Monday, June 20, 2016

A Vintage Bike Extravaganza

Most of France celebrates the Fête du Velo the first weekend in June.  Angers and Saumur delay theirs until later in the month so cyclists from all over the country can come and participate as it is so exceptional, riding a seventy-five mile loop along the Loire on barricaded roads along with masses of riders on vintage bikes in vintage garb.  It's a huge costume party, and who doesn't like a costume party.

I had no idea what I was in for when I happened upon this event.  I had been drawn to Angers because it will be the Ville Arrivèe for the third stage of this year's Tour and then Saumur, thirty miles up the Loire, as the Ville Départ for the next day's stage.  There was a brochure for the Fête du Velo in the tourist office at Angers.  It was taking place the next day.  It detailed the route up and down the Loire measured in short distances between the many small towns along the way showing where there'd be special events and repair stations and toilets.   There was no official starting or ending point.  With five bridges across the river and one ferry crossing in this thirty-five mile stretch, one could make a loop of any distance from a few miles to a century.

It mentioned that Saumur would be hosting a gathering of vintage cyclists, but it gave no hint of its magnitude.  I arrived in Saumur at ten a.m. just as the main contingent of the vintage clan set out on the course led by a vintage car.  They were rather quaint, the men in old racing jerseys and cycling caps, or dressed up in white shirts with bow ties and suspenders, and other outfits of a bygone era, some accompanied with florid mustaches real and fake, and the women mostly wearing festive, "Sunday-best" dresses, some accompanied by lavish bead necklaces and even a fur or two.  Men and women alike wore a wide range of period head gear, but no helmets, not even a leather-net. 

The attire was too distracting to pay much attention to the bikes, some of which had old-time metal water bottles mounted on their handlebars.  The women in particular stole my attention with their flamboyant attire.  It was a more dazzling array of femininity than the excessively-manicured elites at Cannes who promenade up the red carpet every night at the Palais in their gowns of thousands of dollars.  It goes without saying that anyone looks better on a bike than in high heels.

When the vintage cyclists came on to the route I thought there might be several dozen of them.  After a few minutes I realized that there would be more than that, maybe a few hundred.  But it turned into thousands.  The costumes veered off into extreme fringes--soldiers and Red Cross nurses, a miner with blackened face.  This is an annual event that has been going on for years, enabling everyone a full year to put thought into what they would wear in this joyous event.  As soon as one year ends, everyone begins anticipating the next.  People in Saumur not riding also dressed up.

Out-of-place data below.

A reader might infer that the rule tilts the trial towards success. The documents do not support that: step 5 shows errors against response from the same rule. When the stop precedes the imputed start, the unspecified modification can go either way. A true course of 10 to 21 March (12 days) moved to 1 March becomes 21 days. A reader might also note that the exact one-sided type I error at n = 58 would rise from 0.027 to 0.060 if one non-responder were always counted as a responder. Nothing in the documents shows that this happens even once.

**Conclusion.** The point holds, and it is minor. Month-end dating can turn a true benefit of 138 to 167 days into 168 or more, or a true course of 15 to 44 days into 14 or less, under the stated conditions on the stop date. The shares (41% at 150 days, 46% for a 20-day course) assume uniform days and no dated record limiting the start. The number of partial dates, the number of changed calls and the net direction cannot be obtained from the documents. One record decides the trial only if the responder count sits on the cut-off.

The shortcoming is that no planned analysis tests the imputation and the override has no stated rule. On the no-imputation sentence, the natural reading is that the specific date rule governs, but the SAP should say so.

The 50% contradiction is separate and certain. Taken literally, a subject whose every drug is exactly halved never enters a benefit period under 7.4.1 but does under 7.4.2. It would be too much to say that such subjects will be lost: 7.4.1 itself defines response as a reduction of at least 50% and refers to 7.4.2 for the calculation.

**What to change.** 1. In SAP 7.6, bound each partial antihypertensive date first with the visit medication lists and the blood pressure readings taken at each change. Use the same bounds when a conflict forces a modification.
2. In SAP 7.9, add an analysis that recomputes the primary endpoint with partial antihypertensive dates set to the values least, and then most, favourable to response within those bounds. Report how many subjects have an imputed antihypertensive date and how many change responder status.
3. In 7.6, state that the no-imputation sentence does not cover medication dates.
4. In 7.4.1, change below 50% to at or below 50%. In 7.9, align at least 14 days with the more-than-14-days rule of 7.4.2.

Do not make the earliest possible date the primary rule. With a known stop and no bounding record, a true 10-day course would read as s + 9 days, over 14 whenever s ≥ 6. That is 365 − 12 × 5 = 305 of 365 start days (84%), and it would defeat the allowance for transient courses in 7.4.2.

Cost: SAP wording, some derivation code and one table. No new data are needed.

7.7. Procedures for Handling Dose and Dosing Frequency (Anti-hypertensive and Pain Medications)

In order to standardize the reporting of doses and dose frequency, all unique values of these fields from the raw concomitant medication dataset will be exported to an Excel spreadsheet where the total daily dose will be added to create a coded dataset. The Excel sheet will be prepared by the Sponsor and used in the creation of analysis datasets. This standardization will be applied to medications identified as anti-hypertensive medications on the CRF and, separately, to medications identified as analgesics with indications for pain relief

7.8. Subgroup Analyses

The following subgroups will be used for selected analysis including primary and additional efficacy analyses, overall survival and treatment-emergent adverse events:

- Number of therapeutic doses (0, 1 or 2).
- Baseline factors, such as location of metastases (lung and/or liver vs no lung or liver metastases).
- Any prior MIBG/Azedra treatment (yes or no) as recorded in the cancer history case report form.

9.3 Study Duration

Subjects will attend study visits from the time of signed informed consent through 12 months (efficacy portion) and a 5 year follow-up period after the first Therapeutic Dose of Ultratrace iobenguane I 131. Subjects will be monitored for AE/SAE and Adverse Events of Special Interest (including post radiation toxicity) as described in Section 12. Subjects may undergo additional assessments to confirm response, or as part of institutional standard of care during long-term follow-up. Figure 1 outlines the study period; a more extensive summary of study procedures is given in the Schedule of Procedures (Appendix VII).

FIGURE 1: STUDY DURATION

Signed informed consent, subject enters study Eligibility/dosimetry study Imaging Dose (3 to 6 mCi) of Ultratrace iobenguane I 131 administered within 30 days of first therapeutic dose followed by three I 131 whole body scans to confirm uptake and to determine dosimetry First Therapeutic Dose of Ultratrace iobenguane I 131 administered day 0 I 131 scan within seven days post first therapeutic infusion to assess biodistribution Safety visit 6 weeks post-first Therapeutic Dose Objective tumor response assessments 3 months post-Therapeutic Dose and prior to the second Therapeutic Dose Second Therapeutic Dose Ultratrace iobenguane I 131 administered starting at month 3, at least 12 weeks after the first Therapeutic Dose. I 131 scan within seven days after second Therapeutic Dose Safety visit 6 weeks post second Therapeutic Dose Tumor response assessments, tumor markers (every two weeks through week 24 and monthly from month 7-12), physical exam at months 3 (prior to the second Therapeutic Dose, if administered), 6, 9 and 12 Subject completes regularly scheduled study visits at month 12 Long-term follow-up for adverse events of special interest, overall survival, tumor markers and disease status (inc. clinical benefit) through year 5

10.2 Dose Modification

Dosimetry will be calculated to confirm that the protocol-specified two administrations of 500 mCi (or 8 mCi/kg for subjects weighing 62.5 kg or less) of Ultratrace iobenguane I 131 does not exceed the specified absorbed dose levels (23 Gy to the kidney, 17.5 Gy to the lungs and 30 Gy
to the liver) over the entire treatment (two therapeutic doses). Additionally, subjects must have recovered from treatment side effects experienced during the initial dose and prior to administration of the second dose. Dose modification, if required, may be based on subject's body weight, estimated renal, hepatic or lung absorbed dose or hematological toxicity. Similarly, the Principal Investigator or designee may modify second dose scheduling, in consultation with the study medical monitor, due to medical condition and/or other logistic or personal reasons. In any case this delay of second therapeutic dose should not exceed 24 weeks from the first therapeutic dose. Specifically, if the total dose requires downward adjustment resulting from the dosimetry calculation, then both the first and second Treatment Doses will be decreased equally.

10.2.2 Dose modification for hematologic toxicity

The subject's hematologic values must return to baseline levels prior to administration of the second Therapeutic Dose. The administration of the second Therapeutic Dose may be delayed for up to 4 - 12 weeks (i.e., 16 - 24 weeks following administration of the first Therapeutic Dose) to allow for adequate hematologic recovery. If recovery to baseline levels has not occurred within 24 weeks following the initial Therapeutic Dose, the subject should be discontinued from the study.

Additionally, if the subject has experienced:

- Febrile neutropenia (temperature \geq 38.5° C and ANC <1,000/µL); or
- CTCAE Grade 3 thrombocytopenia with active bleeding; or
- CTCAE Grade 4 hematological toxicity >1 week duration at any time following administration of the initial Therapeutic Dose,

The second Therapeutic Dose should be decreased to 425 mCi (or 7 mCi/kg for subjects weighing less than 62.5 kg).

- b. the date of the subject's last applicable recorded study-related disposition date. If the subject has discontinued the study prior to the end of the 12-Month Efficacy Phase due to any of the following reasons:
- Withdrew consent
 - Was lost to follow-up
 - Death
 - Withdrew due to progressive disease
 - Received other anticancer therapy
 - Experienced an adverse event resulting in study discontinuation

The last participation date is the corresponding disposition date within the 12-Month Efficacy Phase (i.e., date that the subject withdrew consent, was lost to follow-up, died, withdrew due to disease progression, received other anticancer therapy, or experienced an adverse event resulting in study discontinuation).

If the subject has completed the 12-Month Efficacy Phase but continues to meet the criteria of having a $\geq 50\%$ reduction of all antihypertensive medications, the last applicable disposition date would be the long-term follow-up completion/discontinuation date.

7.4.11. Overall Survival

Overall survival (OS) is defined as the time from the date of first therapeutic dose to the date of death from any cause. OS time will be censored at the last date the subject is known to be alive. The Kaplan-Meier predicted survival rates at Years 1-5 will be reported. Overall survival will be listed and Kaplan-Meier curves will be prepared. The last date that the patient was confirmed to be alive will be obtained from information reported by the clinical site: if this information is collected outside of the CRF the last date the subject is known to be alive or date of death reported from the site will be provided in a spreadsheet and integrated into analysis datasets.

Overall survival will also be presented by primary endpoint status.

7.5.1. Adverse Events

There was an official Arrivée arch for the vintage riders to pass under and a gauntlet of fans to ride through.

A brass band and a man with a microphone, who snagged an occasional rider for a few words, welcomed them all.

Riders were on the course until well past six when the roads were reopened to cars.  The vintage riders dispersed and gradually filled the entire course.  It was a lark riding with them and against them all day, marveling at their get-up and sharing smiles.  With so many miles and so many hours the road was rarely clogged.

The route alternated between river views and forest views.

Riders were halted at one point when an ambulance came onto the course to rescue a fallen rider.

There were a few penny farthings and other throwbacks.

It will be hard for The Tour de France to top the revelry and exhilaration of this day when it comes to town in a little over two weeks and rides some of the same roads.  The Tour route was marked by a yellow stencil of a cyclist every few blocks.

Saumur's most stunning tribute, and perhaps the best I've seen this year, was a canopy of yellow and green and red and white umbrellas over a downtown pedestrian way.  They may have helped ward off the rain.  This was the first dry day in a week.

Angers, a bigger city, had a few more decorations, though none to equal the originality and flair of those umbrellas.  There was a digital countdown at sixteen at the starting point beside the large city hall across from an expansive park that The Tour will commandeer.  Metal cutouts of yellow and green and red-polka bikes adorned round-abouts and the grassy tramway through the center of the city, and cardboard promotions of The Tour enclosed trunks of trees.

But the most moteworthy of its Tour tributes was an arcade of more than a dozen large photos from The Tour's previous eighteen visits to Angers.  The first two Tours in 1903 and 1904 both passed through Angers on the final long stage to Paris.  There were no photos of that, but there were photos of the greats Merckx, Anquetil and Bobet.

It had been ten days since I'd been on The Tour route in Bern.  I felt revitalized to be back on it, though my biggest jolt came from riding with the thousands of yesteryear cyclists.  Just as I have been drawn back to The Tour year after year, this Vintage Ride will be something I'll have to do again, hopefully next year when I'll be joined by Janina. Though I loathe the term, it ought to be on every cyclist's Bucket List.

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